Saturday, October 3rd, 2015. Helsinki, Finland.
The afternoon sun is kissing the tops of the pines surrounding my friend’s house, and I am packing.
I’ve had an idea in my head for months now, and seeing as I’m in no hurry for once, this seems like the perfect opportunity to realize it.
I’ve been living out of my purple, 60-liter Osprey backpack for just under a year now. This is the second time I’ve done so (well, two/three years ago it was a green, 70 liter Gregory falling apart at the seams, but same idea), and I can pack in 10 minutes—15 tops—when needed.
Today, though, I take my time to fold my clothing into neat piles and gather every last small belonging into a compact square in the center of the floor.
I’m not exactly sure why, but taking stock seems important.
The first time I went backpacking, it was a three-week trip to Europe after high school with my best friend, and I quickly discovered what too much weight feels like. A few years ago, I learned the incredible lightness that comes from dropping weight from my back as I traveled through Southeast Asia, then hitchhiked across Europe, shedding belongings as I went.
As a young woman after the war, my grandmother traveled through Europe to make her way to the U.S.—unable to return to Poland—carrying only a valise little bigger than a briefcase.
She still has that suitcase in her home in suburban Detroit.
I wonder how seeing it as a girl and imagining her story has impacted my perspective. I’m not sure. Sometimes I find myself considering what I would carry with me if I only had that suitcase. My laptop certainly wouldn’t make it in. Maybe some socks and underwear and a change of clothes, a notebook, one nice dress… One day I might actually try.
The more I travel and the longer I wander, the better I understand how much I need, and how much I am able to carry. (And still, always, it is too much.)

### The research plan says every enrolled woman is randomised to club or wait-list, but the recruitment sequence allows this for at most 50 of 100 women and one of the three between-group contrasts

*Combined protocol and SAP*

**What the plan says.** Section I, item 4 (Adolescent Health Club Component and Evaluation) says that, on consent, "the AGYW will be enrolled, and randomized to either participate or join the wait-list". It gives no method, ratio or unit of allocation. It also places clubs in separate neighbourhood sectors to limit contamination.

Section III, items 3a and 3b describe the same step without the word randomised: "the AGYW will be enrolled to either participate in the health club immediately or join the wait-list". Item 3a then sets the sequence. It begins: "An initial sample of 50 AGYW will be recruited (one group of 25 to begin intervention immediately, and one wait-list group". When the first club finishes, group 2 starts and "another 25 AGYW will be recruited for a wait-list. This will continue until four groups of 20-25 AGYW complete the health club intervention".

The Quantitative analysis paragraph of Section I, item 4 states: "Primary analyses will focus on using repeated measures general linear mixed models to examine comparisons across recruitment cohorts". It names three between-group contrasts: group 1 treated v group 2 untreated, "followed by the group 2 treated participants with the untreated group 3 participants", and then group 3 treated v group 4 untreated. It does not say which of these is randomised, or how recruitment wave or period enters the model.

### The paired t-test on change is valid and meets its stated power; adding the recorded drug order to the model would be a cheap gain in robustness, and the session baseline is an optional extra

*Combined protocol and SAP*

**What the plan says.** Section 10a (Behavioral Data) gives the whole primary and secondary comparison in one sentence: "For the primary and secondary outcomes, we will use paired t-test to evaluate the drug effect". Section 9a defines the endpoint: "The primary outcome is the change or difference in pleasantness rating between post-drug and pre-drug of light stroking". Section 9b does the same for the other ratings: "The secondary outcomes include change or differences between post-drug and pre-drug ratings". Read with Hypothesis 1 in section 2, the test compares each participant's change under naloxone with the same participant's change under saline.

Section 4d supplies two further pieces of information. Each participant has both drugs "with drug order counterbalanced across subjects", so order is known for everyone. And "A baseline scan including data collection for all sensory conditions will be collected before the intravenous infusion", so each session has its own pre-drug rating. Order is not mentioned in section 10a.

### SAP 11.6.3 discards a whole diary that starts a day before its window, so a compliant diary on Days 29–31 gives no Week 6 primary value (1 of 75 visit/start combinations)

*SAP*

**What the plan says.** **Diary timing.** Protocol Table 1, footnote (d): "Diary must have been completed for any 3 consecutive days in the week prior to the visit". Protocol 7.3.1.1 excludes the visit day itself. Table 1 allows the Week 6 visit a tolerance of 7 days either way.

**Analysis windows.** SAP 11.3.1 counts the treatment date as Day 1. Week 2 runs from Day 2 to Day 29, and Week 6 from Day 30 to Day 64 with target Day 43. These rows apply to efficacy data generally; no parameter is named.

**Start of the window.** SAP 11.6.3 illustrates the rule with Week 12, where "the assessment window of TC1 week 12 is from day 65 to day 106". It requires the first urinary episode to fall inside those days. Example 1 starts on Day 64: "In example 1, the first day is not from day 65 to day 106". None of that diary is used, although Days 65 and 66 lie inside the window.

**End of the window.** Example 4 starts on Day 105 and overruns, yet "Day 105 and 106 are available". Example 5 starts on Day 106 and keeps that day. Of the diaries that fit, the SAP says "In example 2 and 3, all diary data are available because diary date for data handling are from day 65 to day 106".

More and more, too, I recognize the difference between need and desire—the meaning of priorities. I don’t need even half of what I choose to carry with me. I do in fact need my laptop for work, and maybe a few changes of clothing and some warm layers.
But my practice poi? Small bag of jewelry? Pretty shirts, oversized headphones and red lipstick? Indulgences and whimsy—and I know it.
I should add that when I visit friends, sometimes I borrow sweatpants or other shoes, and I always stay places with kitchens so I don’t need any equipment. (When I go on camping trips, this pile looks entirely different.) I should clarify, too, that this is not everything I own—not even close—and I’m okay with that. Each time I visit the rest of my belongings, though, I give away or sell another heap.
What I keep—I recognize I keep out of attachment, not out of necessity.
When I have gathered the contents of my current life into one space—colorful scarves and skirts, sturdy boots and extraneous tops all jumbled together—I am fortunate to have a talented friend and his tripod to help me bring this concept into reality.
It doesn’t look like much (to my surprise, as it feels like a lot on my back)—but that’s actually not the point.
I remove everything but my long skirt and hat, add the rest to the pile and sit down amongst my things. The point—I suppose—is this:
This is only what I can carry.
Some of it I need; some of it I want, but if it’s too much weight or doesn’t all fit, something has to go.
There is no space for sadness or regret in this backpack, either—that sh*t is heavy—and so it too must stay behind on the side of the road whenever I pack. This is only what I can carry, and the more I refine it, the lighter I become.
This isn’t for everyone; hell, it may not always be for me. Nevertheless, this is a viable way to live, and—I believe—a powerful exercise in living simply.
The less I carry, the farther I can fly, and so I offer you these images in the hopes that, just maybe, you will want to try too.
What do you carry? I’d love to hear your stories, see your lists of “extras” (e.g. practice poi and heavy jewelry) or anything else you want to share!
Author: Toby Israel
Photos: Jere Virta via Toby Israel
[Many thanks to the talented photographer, without whom this project would have been utterly impossible.]